3. Lack of visibility into the patient journey. Why is that bed not ready for a new patient? Are we regularly evaluating patients with catheters and central lines to help prevent CAUTI and CLABSI? If Mr. Jones is scheduled for discharge today, is there a discharge order yet? These issues are often hidden or difficult for staff to determine, resulting in bottlenecks, quality of care issues, and unnecessary clinical and operational steps.
4. Lack of visual tools and indicators. Hospitals and health systems lack visual indicators and tools that can be used to drive communication and collaboration and empower interdisciplinary team members to identify and resolve operational and quality issues.
5. Resistance to change and new processes. Many efforts to improve capacity management processes have been met with significant resistance from senior managers and operational managers.3 A lack of predictive analytics and tools to facilitate communication, collaboration, and transparency have contributed to this challenge.
The Challenge: Why Isn’t the Current Approach to Capacity Management Effective?
Today’s approach to capacity management is a reactive approach focused on attempting to decrease labor costs and reduce length of stay on the day of shift. At a high level, this approach involves the following steps:
- Developing annual plans and budgets by averaging historical volumes and using ratios like 5 to 1 for day shifts
- Developing staff schedules based on core coverage goals
- On the day before a shift, reacting to manual reports from each unit regarding their anticipated staffing needs. These manual reports are typically based on discharges and a subjective assessment of the acuity of patients on each unit
- On the day of shift, completing bed huddles throughout the day to assess current staffing needs; reacting to understaffing by paying overtime premiums or using high-cost agency nurses; and reacting to overstaffing by sending people home
- Monitoring key performing indicators including ED wait times, admission delays, etc.
- Managing averages, including average length of stay
The Clinical and Financial Impacts of Today’s Approach to Capacity Management
The clinical and financial impacts of this reactive approach to aligning healthcare supply and demand are well known to healthcare executives and operational managers. They are also felt by patients. These impacts are described in the article, “Patient Flow in Hospitals: Understanding and Controlling It Better” in Frontiers of Health Services Management. In this article, Drs. Haraden and Resar write, “Patients and providers [have come to] regard waits, delays, and cancellations as an inevitable consequence of receiving care.”4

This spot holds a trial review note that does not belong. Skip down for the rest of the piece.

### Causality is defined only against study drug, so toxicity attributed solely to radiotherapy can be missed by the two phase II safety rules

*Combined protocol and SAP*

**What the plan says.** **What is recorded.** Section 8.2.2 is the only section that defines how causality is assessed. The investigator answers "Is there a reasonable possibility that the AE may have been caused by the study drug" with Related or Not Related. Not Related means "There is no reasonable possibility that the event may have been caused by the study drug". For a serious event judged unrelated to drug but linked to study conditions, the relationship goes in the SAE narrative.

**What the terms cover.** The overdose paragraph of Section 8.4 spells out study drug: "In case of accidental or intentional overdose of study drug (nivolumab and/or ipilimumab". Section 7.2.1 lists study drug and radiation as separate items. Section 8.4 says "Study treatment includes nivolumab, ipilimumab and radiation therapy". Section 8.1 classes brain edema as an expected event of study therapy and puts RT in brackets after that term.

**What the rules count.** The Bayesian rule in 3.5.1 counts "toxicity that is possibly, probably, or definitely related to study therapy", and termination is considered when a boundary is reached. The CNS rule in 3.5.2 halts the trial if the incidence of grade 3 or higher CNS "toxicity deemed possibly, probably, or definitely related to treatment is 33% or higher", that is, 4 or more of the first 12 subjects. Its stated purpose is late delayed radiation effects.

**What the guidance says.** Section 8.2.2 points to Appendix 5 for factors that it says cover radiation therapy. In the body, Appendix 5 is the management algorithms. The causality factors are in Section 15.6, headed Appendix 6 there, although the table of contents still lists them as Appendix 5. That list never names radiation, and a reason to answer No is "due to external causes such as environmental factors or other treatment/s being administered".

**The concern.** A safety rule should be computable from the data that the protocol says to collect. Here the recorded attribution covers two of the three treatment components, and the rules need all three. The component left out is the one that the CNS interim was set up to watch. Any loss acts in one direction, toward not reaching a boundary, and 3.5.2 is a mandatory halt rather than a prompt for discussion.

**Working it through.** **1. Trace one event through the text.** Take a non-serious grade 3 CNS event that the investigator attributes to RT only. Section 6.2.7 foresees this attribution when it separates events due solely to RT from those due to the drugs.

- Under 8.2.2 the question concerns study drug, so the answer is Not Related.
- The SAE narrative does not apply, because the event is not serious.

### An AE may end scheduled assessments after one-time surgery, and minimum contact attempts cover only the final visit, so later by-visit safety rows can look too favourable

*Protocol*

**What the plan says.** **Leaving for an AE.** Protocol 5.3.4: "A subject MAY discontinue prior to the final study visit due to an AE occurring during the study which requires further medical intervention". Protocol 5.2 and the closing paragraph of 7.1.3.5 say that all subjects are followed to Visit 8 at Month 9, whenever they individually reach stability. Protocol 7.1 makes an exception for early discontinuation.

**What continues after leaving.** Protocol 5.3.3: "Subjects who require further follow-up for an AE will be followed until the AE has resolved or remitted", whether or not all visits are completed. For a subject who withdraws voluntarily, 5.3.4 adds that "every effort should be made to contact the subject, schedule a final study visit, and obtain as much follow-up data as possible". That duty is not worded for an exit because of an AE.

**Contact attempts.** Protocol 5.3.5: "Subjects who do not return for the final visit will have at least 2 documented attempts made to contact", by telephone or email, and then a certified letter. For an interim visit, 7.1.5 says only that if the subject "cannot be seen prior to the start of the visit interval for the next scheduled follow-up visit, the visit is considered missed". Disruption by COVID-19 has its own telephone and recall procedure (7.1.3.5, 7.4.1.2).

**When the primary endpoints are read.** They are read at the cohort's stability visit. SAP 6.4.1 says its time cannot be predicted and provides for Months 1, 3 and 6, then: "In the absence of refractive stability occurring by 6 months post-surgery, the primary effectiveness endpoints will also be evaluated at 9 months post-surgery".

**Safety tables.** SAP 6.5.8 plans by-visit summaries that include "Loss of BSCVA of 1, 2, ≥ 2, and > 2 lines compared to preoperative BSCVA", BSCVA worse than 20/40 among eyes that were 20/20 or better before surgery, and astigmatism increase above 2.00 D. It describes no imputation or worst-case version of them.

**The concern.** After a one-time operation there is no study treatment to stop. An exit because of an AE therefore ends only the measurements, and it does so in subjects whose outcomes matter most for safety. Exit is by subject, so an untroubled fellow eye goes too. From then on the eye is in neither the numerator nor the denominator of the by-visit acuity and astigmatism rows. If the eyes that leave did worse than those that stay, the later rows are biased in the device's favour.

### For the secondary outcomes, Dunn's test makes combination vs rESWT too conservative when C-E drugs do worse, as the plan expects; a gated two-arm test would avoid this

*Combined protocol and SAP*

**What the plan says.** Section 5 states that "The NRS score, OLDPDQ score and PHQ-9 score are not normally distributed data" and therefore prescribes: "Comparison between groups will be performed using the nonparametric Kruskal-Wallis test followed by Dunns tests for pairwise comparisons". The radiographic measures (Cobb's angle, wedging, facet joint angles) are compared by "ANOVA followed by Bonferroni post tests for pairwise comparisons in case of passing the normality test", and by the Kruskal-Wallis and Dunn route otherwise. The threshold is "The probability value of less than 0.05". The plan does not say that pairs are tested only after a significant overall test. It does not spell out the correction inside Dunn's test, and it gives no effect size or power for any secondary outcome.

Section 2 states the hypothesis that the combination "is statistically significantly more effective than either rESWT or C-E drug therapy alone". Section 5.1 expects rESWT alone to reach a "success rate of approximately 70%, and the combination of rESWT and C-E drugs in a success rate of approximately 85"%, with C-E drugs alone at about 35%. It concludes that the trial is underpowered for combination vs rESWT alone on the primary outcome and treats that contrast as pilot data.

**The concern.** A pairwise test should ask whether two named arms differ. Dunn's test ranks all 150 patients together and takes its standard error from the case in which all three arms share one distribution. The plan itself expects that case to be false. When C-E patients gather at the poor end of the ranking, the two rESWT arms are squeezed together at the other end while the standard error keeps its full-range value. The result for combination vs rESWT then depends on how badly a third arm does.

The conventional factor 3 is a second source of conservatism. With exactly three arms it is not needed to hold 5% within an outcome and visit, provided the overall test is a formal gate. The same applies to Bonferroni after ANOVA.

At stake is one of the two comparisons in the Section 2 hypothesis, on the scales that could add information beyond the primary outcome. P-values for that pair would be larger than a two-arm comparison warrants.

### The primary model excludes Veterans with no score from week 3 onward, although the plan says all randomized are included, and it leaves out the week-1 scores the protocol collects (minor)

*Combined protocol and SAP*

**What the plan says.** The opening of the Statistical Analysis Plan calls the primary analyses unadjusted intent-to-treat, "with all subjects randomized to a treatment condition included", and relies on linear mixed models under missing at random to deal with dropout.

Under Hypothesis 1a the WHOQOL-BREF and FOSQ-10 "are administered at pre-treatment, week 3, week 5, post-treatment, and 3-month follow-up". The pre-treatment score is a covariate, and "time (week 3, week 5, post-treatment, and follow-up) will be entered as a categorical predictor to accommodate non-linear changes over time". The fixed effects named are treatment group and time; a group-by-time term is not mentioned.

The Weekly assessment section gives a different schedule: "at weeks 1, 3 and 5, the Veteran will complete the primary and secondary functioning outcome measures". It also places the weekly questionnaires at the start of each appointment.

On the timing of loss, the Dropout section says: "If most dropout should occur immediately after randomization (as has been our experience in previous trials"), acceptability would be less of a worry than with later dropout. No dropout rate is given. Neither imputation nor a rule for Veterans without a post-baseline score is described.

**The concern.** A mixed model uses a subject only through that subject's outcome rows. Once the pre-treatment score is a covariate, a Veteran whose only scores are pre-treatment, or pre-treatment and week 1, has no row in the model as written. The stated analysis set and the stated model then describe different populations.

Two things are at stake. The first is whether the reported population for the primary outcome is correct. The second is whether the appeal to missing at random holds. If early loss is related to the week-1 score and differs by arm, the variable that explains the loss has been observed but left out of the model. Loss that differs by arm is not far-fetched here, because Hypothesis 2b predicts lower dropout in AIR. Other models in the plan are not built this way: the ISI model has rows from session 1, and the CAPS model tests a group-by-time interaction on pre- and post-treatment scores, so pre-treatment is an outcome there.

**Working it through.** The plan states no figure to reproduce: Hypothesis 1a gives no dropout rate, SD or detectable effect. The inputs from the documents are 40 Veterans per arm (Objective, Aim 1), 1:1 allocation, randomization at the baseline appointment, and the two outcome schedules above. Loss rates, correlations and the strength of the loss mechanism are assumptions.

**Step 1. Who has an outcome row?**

“Patients and providers [have come to] regard waits, delays, and cancellations as an inevitable consequence of receiving care.”
The Limitations of Today’s Capacity Management Tools
One of the reasons that hospital and health systems have had to utilize this reactive, ineffective approach to capacity management is because they have not had effective tools to proactively manage their capacity. Specifically, the implementation of staff scheduling and time and attendance systems has enabled operational leaders to automate staff scheduling and time and attendance processes. However, the impact of these systems on reducing labor costs and staff productivity has been limited, due to reliance on historical average volumes.
One of the reasons that hospital and health systems have had to utilize this reactive, ineffective approach to capacity management is because they have not had effective tools to proactively manage their capacity.
In addition, the implementation of bed management systems has enabled operational leaders to automate bed management processes. However, the impact of these systems on reducing length of stay, including avoidable days, has been limited. And these systems have not resulted in a significant increase in patient safety, quality of care or staff retention. The following table summarizes the limitations of these tools.
The Solution: Integrated Capacity Management — A Proactive Approach to Today’s Capacity Management Challenges
Integrated Capacity Management enables hospitals and health systems to leverage a range of information, including acuity and productive and nonproductive staffing data to predict patient demand and staffing requirements on a prospective basis. Integrated Capacity Management also empowers operational managers with projected patient demand and staffing requirements as part of an information-driven staffing process. And finally, Integrated Capacity Management empowers the entire care team to make refinements in staffing based on patient acuity and updates to the patient demand and staffing projections on the week and day-of-care.
With the right resources in place to meet patient demand, Integrated Capacity Management helps care teams become equipped with the information they need to help a patient flow efficiently from admission to discharge, while receiving care that meets quality standards.